Green Lantern: The Animated Series – Blue Hope Review

Green Lantern: The Animated Series – Blue Hope Review

Green Lantern The Animated Series – Blue Hope

The best animated superhero series only gets better. And the only science fiction series on TV that involves spaceships.

What They Say:
Blue Hope

The Review:
Content: (please note that content portions of a review may contain spoilers)
After a far too enjoyable side episode involving an alternate universe with a Steam Lantern used that helped to expand on the Anti-Monitor just enough to make it worthwhile, the series shifts to a different area to revisit someone we haven’t seen in quite a bit. Taking us back to where Saint Walker and Razer are, we see how Saint Walker is working with him and Warth to try and expand their knowledge a bit more and tune them into the universe and the idea of hope. The Blue Lanterns are an interesting aspect of the various color lanterns and one that I’ve always enjoyed for the way that it felt like there were just so few but they had an aura about them that was engaging. Even more so within this universe as we saw just Saint Walker at first before Warth ended up being drawn into it. And using them as a way to teach Razer a bit more provides for a good angle to work with.

While this is really engaging on its own, there is a tie-in to what’s going on within the main thrust of this half of the season. With Hal, Kilowog and Aya coming to talk to the Guardian that’s there to find out more about the Manhunter issue in their primary sector, it’s welcome to see how it all comes together, especially in the way that Razer is glad to see them in his own way. And how he’s very, very glad in his restrained way to see Aya again after everything. There’s some really good growth and character exploration here that shows just how people can grow and change. With Hal only trusting Ganthet at this point, it makes sense to hunt him out and to get the details on what the manhunters are all about, and to see if there are some secrets that could be feretted out to help in pushing back against the incursion.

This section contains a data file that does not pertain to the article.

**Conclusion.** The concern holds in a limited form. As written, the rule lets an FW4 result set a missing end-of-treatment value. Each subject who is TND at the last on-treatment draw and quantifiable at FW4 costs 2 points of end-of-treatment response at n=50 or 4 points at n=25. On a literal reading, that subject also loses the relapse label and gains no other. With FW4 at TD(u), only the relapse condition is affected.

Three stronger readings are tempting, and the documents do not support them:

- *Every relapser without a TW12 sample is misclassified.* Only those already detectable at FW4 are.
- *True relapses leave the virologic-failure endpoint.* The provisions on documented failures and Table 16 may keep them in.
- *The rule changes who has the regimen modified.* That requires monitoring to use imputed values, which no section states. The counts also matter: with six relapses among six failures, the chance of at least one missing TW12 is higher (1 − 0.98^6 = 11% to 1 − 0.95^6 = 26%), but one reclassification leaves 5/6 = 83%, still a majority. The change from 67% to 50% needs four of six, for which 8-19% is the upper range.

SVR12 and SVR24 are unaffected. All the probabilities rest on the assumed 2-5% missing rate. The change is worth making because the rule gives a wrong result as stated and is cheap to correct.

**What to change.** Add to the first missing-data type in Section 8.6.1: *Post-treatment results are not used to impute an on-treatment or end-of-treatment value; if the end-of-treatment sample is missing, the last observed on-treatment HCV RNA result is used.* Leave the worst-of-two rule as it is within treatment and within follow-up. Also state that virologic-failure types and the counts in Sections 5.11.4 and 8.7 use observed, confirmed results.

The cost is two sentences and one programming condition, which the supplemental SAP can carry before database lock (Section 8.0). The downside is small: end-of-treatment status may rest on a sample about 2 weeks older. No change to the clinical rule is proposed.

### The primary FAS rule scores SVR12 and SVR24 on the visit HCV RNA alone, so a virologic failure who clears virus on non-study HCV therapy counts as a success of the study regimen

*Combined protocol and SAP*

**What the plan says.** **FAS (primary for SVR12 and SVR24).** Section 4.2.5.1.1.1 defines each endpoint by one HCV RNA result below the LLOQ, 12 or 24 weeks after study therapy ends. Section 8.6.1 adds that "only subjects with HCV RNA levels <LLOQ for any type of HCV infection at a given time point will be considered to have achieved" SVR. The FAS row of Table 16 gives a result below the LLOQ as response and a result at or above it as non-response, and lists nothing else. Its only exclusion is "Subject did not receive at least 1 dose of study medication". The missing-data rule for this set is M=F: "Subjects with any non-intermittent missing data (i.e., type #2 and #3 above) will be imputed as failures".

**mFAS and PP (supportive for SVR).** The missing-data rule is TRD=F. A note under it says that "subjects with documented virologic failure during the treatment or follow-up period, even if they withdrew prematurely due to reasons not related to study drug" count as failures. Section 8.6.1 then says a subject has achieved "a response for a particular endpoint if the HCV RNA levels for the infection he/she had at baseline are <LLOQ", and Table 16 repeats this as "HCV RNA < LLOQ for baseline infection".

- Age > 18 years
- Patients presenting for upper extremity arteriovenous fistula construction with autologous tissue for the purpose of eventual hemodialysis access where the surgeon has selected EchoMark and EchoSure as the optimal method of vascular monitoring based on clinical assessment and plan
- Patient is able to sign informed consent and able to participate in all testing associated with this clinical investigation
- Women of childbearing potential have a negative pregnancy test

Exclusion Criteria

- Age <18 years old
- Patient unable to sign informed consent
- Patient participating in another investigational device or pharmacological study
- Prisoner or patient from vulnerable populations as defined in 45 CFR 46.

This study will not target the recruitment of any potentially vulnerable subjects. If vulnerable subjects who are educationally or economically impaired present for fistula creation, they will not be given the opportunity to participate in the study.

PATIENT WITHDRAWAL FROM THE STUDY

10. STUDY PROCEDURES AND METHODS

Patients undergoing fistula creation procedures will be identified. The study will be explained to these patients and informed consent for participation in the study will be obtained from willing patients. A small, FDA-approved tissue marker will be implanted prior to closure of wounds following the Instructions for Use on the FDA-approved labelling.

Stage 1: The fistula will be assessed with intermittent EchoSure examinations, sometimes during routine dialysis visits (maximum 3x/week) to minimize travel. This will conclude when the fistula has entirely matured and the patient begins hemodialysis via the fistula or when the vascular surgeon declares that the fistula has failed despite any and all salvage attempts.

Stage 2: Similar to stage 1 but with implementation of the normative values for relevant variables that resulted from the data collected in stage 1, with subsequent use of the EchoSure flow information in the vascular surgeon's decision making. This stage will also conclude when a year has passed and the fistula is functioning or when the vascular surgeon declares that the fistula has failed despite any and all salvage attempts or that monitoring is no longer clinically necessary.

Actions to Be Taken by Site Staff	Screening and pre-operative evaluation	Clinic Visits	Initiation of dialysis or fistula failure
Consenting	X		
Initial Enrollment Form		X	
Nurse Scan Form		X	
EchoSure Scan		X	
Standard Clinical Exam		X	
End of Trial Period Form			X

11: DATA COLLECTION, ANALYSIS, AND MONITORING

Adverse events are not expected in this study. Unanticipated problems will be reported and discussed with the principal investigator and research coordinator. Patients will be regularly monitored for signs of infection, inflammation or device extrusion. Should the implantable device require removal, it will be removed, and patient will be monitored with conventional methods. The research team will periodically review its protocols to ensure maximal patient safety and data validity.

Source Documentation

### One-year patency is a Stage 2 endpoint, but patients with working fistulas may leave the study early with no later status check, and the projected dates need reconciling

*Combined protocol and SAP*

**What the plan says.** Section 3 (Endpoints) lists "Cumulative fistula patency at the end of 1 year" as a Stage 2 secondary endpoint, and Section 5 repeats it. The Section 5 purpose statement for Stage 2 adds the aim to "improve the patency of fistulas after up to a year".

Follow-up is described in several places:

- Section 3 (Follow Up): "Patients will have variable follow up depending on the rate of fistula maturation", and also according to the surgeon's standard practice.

There’s also the bonus of seeing the Blue Lantern power battery become fully operational, which lets Hal see just how much the power of Blue powers up everyone in the area. And that includes the manhunter that they had brought with them, which gives us some good, powered up action. At least briefly, but it shows just what the power of working together can do. On the downside, as much as Razer has grown, he’s also not managed to think before he speaks as he’s definitely no fan of what he sees of the manhunter. And the things he says in its own way applies to Aya as well, though there are definite differences between her and the manhunter. Razer players his role well enough here, but it’s certainly cold on his part considering what he knows of Aya and the time they spent together.

Interestingly, the encounter pushes Aya to do something that’s both good and bad as she secretly takes the manhunter off the ship to try and help it to evolve its thinking. It’s a decent plan overall and fits in with her idea that machines can grow since she did so, but there’s something to be said for her being a special case. To balance this angle, and to play into it, we also get the arrival of three more powered up manhunters from space that have followed it to the source in order to deal with the emotional beings there and capture the battery. The battle is pretty big as it plays out as the powered up manhunters are definitely impressive beings, but it’s seeing what happens after things shift that really hits home. Aya’s attempts to sway the manhunters, to evolve, is well done as it reveals more about her. But it also reveals things about Razer as she gets caught up in the battle in a way she didn’t expect.

In Summary:
While I liked the first half of the season a lot, the second half is really reinforcing my belief that this is one of the best superhero series I’ve seen. There’s so much to like here in how it uses solid callbacks to past incidents in a creative way, grows its characters in meaningful ways and expands the lore of the various corps in engaging scenarios. The manhunters get some more material here and we see, at least at this time, that they truly cannot grow. We see that against the growth that Razer has been going through and how he still has much more to go. We also see it playing out against the way the Blue Lantern corps is growing and becoming a force to be reckoned with, but one that you have to be very careful with as well. Bringing Razer back into the fold is very welcome and seeing more of the Blue’s only adds to the enjoyment.

Grade: A-

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